This whopping 192-page collection by Peow is their latest in a series of genre-based anthologies. As noted in the preliminary pages of Ex.Mag Vol. 3, the anthologies were brought about when the Peow team noticed a lack of genre work in the indie comic space and sought an immediate solution. Indeed, these anthologies showcase the shiny potential of genre comics in the capable hands of indie creatives. Unified, the nine dark fantasy stories inside Ex.Mag Vol. 3 cover the expansive nature expressed by the genre title, delighting us with comical tales of the damned, foul creatures and erotic gargoyle exploits… no boulder has been left unturned in this particular crumbling kingdom.
The anthology includes many recognisable names including Peow’s very own co-founder Patrick Crotty, Al Gofa (Dark Angels of Darkness), Linnea Sterte (Stages of Rot) and Hanna K (New Frontier: Third Wheel). All creators have the Ex.Mag-signature ‘Artist Interview Cards’ at the back of the anthology, where you can find details on them and their upcoming works. For example, Linnea Sterte teases of ‘a big fantasy story’ and ‘a small frog story’ in the works. In addition to adding a personal touch, these cards also make it super easy to deep-dive into those creators you find a particular liking for.
Art by Patrick Crotty
Compared to the first and second anthologies, Ex.Mag Vol. 3 appears to have vamped up the colour theming continuity between the pieces even more. In the first anthology, the comics were mostly black and white with only the first one truly utilising that volume’s designated colour theme – green. By this volume, Peow have clearly encouraged creators to play with the shades of red they have chosen, and the effects are marvelous.
Art by Linnea Sterte
The art style of each comic varies drastically. There are more reflective, sombre pieces such as Sterte’s beautiful ‘An Arrow for the King’ and more comedic, graphic pieces such as Jake Terrell’s ‘Summoners Apogee’. The result is that Ex.Mag Vol. 3 pushes the dark fantasy genre to a very relevant surrender. The format also fluctuates between the comics. On the one hand, we have ‘Magus’ – the longest comic in the book at 32 pages – by Al Gofa, whose panels unfurl an entire fantasy kingdom in which wizards are distrusted and magic shunned. A cast of unique characters provide delightful dialogue and entertaining exchanges. Meanwhile, on the other hand, Valentin Seiche’s contribution, ‘Darfan’, involves a collection of six full-page illustrations of knights in various stages of combat or adventure – a wordless graphic sequence that invites the reader to participate in the fantasy narrative.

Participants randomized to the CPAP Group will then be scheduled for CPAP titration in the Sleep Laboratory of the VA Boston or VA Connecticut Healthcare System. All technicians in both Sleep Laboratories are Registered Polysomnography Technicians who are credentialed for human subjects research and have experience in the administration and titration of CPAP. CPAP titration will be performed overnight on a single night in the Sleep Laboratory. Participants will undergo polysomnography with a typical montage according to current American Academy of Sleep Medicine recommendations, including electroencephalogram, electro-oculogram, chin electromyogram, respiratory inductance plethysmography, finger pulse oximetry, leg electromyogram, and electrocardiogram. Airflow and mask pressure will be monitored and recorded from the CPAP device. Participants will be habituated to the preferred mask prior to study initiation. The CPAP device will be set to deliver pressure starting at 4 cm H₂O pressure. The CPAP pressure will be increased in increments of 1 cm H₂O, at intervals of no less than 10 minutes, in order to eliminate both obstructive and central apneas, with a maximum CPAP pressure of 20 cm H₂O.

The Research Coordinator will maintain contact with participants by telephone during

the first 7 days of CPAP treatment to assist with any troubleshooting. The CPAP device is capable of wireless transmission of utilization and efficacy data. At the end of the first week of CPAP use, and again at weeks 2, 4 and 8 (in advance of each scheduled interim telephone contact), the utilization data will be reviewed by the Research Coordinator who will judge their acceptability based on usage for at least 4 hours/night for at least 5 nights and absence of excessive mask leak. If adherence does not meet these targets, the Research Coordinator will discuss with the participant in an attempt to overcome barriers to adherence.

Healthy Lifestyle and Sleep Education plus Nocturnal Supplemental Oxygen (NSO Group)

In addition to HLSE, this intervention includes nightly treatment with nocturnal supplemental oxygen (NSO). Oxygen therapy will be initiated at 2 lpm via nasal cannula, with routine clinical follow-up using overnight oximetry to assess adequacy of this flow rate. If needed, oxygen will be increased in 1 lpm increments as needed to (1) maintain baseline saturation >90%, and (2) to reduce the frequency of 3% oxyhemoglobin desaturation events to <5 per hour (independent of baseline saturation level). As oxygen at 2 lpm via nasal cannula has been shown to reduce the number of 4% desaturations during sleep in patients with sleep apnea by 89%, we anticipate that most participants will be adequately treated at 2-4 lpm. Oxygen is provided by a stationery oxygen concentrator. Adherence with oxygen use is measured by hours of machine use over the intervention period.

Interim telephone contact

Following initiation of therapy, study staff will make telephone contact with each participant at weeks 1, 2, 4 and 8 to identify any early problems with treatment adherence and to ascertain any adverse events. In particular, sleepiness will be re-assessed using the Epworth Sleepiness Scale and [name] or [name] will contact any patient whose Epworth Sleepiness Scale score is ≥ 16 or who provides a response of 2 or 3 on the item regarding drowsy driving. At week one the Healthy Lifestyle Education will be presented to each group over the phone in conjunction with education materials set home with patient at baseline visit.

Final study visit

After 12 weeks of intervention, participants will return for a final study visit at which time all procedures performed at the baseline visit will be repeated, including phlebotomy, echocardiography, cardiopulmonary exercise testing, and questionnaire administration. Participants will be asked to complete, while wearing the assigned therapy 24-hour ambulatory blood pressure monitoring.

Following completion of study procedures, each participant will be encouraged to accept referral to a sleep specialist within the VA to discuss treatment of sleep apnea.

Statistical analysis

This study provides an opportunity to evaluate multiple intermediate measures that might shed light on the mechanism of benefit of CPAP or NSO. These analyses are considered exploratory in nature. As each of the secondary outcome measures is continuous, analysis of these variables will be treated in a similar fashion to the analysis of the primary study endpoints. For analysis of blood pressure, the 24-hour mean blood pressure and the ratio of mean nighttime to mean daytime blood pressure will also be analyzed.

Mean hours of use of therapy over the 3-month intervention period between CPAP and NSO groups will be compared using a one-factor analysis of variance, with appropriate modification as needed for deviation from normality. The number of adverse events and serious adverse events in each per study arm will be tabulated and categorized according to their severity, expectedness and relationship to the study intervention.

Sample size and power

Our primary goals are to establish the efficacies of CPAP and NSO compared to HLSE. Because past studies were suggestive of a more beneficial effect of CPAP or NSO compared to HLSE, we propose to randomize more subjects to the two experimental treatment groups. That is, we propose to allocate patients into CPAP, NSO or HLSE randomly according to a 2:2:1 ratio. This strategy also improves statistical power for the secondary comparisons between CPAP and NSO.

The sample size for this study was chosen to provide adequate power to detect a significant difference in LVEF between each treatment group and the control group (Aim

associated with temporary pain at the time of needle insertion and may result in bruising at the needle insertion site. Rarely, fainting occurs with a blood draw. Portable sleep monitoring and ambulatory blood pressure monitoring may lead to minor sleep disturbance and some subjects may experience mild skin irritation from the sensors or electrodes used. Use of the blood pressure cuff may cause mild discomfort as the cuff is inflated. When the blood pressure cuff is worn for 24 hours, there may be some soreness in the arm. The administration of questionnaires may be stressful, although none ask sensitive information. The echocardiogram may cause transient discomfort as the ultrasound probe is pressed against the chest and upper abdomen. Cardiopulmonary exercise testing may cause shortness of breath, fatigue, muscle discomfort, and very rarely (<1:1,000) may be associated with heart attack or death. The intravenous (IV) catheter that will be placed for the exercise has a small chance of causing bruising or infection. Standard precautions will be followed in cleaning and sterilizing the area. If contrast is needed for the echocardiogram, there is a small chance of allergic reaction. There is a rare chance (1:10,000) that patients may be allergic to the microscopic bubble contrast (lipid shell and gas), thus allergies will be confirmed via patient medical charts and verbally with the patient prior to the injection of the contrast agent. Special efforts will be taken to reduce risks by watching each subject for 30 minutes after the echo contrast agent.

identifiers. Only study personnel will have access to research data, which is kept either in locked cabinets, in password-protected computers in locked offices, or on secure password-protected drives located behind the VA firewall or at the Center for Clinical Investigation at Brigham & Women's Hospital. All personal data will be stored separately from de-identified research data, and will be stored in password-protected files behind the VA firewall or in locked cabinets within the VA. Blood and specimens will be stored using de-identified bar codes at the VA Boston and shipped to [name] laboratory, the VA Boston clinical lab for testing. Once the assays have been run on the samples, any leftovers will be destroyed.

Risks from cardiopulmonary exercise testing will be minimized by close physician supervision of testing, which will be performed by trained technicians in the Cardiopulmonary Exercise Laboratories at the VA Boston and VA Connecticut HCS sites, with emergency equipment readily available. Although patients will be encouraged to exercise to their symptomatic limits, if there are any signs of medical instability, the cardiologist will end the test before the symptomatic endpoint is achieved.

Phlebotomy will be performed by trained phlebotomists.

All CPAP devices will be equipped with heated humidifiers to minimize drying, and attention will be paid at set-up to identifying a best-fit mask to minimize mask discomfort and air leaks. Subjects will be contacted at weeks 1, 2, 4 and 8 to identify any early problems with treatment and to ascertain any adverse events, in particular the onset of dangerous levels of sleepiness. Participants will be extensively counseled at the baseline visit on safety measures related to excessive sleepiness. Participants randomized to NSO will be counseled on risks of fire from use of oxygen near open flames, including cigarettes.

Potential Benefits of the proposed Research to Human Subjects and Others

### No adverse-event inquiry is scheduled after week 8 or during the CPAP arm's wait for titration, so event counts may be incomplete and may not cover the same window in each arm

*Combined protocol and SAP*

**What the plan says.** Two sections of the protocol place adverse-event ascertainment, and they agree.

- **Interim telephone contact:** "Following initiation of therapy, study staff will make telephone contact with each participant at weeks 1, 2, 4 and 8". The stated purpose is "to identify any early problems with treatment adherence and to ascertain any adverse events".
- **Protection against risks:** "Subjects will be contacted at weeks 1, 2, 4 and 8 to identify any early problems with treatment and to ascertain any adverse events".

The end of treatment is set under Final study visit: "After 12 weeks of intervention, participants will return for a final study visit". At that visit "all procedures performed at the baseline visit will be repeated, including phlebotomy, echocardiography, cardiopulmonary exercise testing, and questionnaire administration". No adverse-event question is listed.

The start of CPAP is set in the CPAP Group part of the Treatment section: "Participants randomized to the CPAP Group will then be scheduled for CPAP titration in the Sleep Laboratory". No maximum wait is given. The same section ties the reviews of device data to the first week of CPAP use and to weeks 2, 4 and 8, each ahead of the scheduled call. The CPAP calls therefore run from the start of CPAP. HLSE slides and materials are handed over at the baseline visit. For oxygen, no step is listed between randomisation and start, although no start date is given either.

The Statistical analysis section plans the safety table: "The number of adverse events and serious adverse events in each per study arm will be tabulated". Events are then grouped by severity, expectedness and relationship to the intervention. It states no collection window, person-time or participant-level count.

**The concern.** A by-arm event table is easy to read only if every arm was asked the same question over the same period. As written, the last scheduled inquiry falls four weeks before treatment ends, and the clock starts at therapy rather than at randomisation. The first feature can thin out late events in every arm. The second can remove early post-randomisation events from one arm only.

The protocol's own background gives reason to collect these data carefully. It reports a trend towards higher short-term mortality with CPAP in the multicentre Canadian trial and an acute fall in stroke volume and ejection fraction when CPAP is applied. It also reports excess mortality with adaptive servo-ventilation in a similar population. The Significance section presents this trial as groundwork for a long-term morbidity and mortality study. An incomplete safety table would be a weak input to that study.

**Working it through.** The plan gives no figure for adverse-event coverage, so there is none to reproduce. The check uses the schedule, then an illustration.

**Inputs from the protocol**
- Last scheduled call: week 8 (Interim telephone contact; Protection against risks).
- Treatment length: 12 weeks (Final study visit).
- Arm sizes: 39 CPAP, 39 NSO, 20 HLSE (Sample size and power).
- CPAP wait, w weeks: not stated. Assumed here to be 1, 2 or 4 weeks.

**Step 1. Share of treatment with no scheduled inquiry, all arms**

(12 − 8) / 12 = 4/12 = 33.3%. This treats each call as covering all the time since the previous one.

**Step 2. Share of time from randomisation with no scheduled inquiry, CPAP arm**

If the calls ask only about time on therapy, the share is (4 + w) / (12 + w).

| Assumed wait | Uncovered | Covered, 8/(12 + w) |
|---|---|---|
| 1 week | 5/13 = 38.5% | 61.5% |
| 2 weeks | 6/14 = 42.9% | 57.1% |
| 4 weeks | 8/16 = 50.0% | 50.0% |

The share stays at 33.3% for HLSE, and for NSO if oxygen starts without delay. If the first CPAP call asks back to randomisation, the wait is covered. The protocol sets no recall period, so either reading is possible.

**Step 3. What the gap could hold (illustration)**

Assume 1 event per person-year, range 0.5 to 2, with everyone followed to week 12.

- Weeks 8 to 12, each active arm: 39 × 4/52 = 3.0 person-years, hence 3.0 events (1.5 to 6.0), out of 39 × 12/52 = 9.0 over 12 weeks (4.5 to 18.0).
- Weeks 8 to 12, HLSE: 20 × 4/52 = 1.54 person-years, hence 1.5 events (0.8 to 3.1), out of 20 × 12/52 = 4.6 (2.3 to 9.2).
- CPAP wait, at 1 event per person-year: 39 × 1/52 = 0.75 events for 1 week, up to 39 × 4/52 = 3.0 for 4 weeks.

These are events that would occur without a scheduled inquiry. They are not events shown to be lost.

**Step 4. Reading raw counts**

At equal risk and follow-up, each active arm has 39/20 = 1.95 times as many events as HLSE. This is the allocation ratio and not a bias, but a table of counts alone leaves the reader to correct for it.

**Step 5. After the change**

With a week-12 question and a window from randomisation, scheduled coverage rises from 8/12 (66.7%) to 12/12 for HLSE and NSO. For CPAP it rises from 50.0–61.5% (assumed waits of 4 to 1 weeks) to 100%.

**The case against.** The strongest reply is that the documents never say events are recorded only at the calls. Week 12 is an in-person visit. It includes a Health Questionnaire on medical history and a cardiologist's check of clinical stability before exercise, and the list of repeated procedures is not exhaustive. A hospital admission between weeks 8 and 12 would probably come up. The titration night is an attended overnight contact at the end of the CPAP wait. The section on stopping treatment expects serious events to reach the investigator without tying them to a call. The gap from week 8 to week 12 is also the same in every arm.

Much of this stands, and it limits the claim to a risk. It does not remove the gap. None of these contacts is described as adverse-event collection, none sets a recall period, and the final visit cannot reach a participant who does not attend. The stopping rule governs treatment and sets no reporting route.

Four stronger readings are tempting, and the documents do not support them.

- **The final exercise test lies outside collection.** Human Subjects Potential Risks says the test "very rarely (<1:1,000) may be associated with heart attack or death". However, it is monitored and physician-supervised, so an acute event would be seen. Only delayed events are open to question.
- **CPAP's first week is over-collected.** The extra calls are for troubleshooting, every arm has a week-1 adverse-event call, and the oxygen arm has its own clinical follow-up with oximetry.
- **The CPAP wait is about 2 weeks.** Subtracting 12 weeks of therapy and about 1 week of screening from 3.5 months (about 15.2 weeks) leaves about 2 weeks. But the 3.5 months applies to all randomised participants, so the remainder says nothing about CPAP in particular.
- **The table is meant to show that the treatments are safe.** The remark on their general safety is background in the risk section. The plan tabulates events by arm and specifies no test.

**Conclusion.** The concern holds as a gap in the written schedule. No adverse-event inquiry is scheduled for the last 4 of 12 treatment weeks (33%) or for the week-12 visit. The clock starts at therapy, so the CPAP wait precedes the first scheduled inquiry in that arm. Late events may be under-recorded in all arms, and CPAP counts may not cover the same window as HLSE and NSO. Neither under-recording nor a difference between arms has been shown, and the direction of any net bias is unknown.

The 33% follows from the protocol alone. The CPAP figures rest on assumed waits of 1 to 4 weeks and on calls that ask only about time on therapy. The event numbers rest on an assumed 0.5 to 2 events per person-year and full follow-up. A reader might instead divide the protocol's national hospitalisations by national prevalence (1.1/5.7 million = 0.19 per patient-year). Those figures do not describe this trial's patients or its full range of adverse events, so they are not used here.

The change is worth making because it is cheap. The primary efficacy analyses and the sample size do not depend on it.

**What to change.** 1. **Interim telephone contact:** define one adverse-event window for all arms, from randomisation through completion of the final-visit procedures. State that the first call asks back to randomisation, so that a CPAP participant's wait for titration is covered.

Art by Jake Terrell
Conversely, a prevalent theme across all interpretations of ‘dark fantasy’, perhaps hinting at the beating core of the genre, is of a longing that is – besides the notable exception of one gargoyle infatuated bride-to-be – unrequited. Whether that be a blood-thirsty bounty hunter unable to make a sale, the wizard-hating kingdom attempting to heal their ill comrade or an aspirational villager eager to be taught by her master, this unfulfilled desire is the crux of what will become the ‘dark’ in the ‘dark fantasy’ narrative. This motif necessarily entails that each of the comics within Ex.Mag Vol. 3 holds their own unique twist – including the exception noted earlier. In fact, it is this twist that circumvents the otherwise standard ‘fantasy’ tropes and diverts the narrative into something less conventional and more foreboding. Whilst in fantasy, usually, the longing is eventually fulfilled, the twist in these comics condemns their characters further. Epitomising this is the otherwise more cartoonish and lovable style of the final comic, ‘Boiling Point’ by Geov Chouteau, about an adorable cute sentient cauldron. Here, the charming illustrations make the subsequent pivot even more disarming.
Art by Tamasz
Ex.Mag Vol. 3: Crumbling Kingdom begs to be seen as an example for future genre work – and Peow have really set the bar high. By the time you get to the end of the anthology, you only want there to be more epic adventures to get lost into. Certainly, with Ex.Mag Vol. 3 Peow boast their treasures to the comic-space, and we cannot help but want to slay any interfering dragons to get more of what they are providing for us, consistently, time and time again.
Tamasz, Patrick Crotty, Al Gofa, Delfina Pérez Adán, Valentin Seiche, Jake Terrell, Hanna K, Linnea Sterte, Geov Chouteau (W/A) • Peow, $15.00
Review by Rebecca Burke